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Richard T. Silver MD Myeloproliferative Neoplasms Center

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Conditions

The classic chronic MPNs are polycythemia vera, essential thrombocythemia, chronic myelogenous leukemia (CML), and primary myelofibrosis. There are about 15/100,000 new cases of MPNs annually. There are more unusual MPNs, the classification of which is subject to periodic modification as we learn more about them.

Just as important as the treatment of the actual myeloproliferative neoplasm, is the prevention, recognition, prompt diagnosis, and treatment of known complications of the MPNs. These may include thrombosis and bleeding (the most common causes of morbidity and mortality in the MPNs), as well as vascular complications, rheumatologic, cutaneous, and obstetric problems, among others. It is for this reason that the Silver Center for Myeloproliferative Neoplasms has assembled an on-site team of well-known experts in other clinical specialties who can readily and seamlessly address these problems with our hematologists for personalized prevention and management. 

Chronic Myeloid Leukemia (CML) occurs when the bone marrow makes too many white blood cells relative to the other components of the blood. Only about 10% of leukemias are CML. In CML, a genetic change takes place in a blood forming stem cell; also called a hematopoietic stem cell (HSC). Everyone is born with a few tens of thousands of HSCs that are the source for all of the red blood cells, platelets, and white blood cells that people make throughout their life. In CML, the genetic change,...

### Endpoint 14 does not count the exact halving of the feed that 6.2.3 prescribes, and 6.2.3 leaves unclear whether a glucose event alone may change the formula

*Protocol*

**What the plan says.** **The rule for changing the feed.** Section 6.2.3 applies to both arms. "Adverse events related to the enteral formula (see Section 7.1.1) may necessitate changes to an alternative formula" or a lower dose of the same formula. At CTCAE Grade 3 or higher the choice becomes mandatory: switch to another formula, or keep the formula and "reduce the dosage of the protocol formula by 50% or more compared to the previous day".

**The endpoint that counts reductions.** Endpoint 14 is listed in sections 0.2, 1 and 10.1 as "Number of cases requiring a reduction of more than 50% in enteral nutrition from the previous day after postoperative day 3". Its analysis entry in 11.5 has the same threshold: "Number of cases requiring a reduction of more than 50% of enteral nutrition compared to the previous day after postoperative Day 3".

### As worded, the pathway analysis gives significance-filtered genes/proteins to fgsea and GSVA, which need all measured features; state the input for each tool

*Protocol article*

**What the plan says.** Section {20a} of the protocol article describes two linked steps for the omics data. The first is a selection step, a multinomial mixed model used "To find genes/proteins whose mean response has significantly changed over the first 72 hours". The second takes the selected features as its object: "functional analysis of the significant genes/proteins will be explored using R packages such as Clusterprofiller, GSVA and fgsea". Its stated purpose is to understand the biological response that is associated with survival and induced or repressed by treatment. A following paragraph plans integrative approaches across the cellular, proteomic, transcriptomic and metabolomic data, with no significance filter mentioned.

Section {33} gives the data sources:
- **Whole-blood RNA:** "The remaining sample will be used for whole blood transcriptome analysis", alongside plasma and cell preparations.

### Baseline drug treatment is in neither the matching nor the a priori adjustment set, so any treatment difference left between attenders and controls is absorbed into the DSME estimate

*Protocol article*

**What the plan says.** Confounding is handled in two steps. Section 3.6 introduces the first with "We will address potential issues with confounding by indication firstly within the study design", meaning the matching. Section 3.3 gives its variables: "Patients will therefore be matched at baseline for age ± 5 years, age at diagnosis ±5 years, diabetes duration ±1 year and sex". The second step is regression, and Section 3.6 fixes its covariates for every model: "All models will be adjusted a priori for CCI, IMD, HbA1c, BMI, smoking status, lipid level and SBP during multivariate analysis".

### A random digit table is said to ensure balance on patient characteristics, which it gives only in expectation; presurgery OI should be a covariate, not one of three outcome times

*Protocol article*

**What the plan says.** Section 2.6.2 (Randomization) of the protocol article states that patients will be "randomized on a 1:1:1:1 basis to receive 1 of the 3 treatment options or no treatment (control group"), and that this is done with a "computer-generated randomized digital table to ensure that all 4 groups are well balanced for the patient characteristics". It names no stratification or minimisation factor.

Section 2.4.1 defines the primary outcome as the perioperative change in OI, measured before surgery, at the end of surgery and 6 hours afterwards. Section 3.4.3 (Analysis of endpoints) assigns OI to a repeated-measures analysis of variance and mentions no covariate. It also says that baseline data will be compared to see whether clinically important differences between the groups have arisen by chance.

Essential Thrombocythemia (ET) is a type of chronic myeloproliferative neoplasm caused by abnormal blood forming cells that overproduce a blood cell called platelets (aka thrombocytes). Like CML, ET is also thought to be caused by mutations in blood forming stem cells (aka hematopoietic stem cell, HSC). Everyone is born with a few tens of thousands of HSCs that are the source for all of the blood cells people make during their life. In ET, mutations in one of two genes, JAK2 and CALR, are found...
Mastocytosis, also known as mast cell disease, is an uncommon disorder caused by the accumulation of a normally rare white blood cell type called mast cells. Normal mast cells are involved in fighting certain infections but are most well known as the primary cells that drive allergic responses. When someone has abnormal accumulations of mast cells in the skin, bone marrow, and internal organs (liver, spleen, gastrointestinal tract and lymph nodes), this is caused mastocytosis. In most adult...
Myelodysplastic/myeloproliferative neoplasm, unclassifiable (MDS/MPN-U) is a distinct disease among the myeloid neoplasms, characterized by the simultaneous presence of both dysplastic (abnormal appearing cells) and proliferative features (too many cells or not the right kinds), but is not chronic myelomonocytic leukemia, juvenile myelomonocytic leukemia, or atypical chronic myelogenous leukemia.In MDS/MPN-U, the body makes too red blood cells, white blood cells, or platelets but some of the...
Myelofibrosis (MF) is a disease of the blood forming system characterized by varying degrees of bone marrow scarring/fibrosis and disordered production of blood cells. Approximately 16,000 to 18,500 people in the United States have MF. It is usually a disease of older patients and most people are around 65 years old when diagnosed with MF. MF is typically progressive leading to increasing amounts of bone marrow scaring, reduced blood cell production and sometimes, transformation to acute...
Polycythemia Vera (PV) is a condition characterized by the overproduction of red blood cells relative to the other components of the blood. These excess cells have the ability to thicken blood, which in turn slows its flow. PV has the tendency to cause complications such as blood clots which can lead to a potential heart attack or stroke. Like the other myeloproliferative neoplasms (MPNs), PV is also thought to be caused by mutations in blood forming stem cells (aka hematopoietic stem cell, HSC...

Richard T. Silver MD Myeloproliferative Neoplasms Center 525 East 70th St., Starr Pavillion, 3rd Floor New York, NY 10021 SilverMPNCenter@med.cornell.edu